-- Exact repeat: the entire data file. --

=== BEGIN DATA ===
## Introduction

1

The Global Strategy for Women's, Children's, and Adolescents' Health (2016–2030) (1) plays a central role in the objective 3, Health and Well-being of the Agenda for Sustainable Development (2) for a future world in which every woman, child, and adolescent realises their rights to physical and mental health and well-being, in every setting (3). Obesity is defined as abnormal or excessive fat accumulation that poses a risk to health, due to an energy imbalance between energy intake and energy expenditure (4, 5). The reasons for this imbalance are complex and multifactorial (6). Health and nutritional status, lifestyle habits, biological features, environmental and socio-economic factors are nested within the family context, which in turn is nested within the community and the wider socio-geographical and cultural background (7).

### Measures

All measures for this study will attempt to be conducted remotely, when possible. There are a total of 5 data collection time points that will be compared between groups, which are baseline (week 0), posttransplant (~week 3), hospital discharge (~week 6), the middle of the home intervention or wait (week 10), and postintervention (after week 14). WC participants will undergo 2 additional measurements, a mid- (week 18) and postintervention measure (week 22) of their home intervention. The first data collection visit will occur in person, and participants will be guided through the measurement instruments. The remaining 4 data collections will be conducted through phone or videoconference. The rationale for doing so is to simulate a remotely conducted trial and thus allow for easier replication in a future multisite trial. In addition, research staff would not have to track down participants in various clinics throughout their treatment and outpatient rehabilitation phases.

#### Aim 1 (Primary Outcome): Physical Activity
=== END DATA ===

## Introduction

1

The Global Strategy for Women's, Children's, and Adolescents' Health (2016–2030) (1) plays a central role in the objective 3, Health and Well-being of the Agenda for Sustainable Development (2) for a future world in which every woman, child, and adolescent realises their rights to physical and mental health and well-being, in every setting (3). Obesity is defined as abnormal or excessive fat accumulation that poses a risk to health, due to an energy imbalance between energy intake and energy expenditure (4, 5). The reasons for this imbalance are complex and multifactorial (6). Health and nutritional status, lifestyle habits, biological features, environmental and socio-economic factors are nested within the family context, which in turn is nested within the community and the wider socio-geographical and cultural background (7).

### Measures

All measures for this study will attempt to be conducted remotely, when possible. There are a total of 5 data collection time points that will be compared between groups, which are baseline (week 0), posttransplant (~week 3), hospital discharge (~week 6), the middle of the home intervention or wait (week 10), and postintervention (after week 14). WC participants will undergo 2 additional measurements, a mid- (week 18) and postintervention measure (week 22) of their home intervention. The first data collection visit will occur in person, and participants will be guided through the measurement instruments. The remaining 4 data collections will be conducted through phone or videoconference. The rationale for doing so is to simulate a remotely conducted trial and thus allow for easier replication in a future multisite trial. In addition, research staff would not have to track down participants in various clinics throughout their treatment and outpatient rehabilitation phases.

#### Aim 1 (Primary Outcome): Physical Activity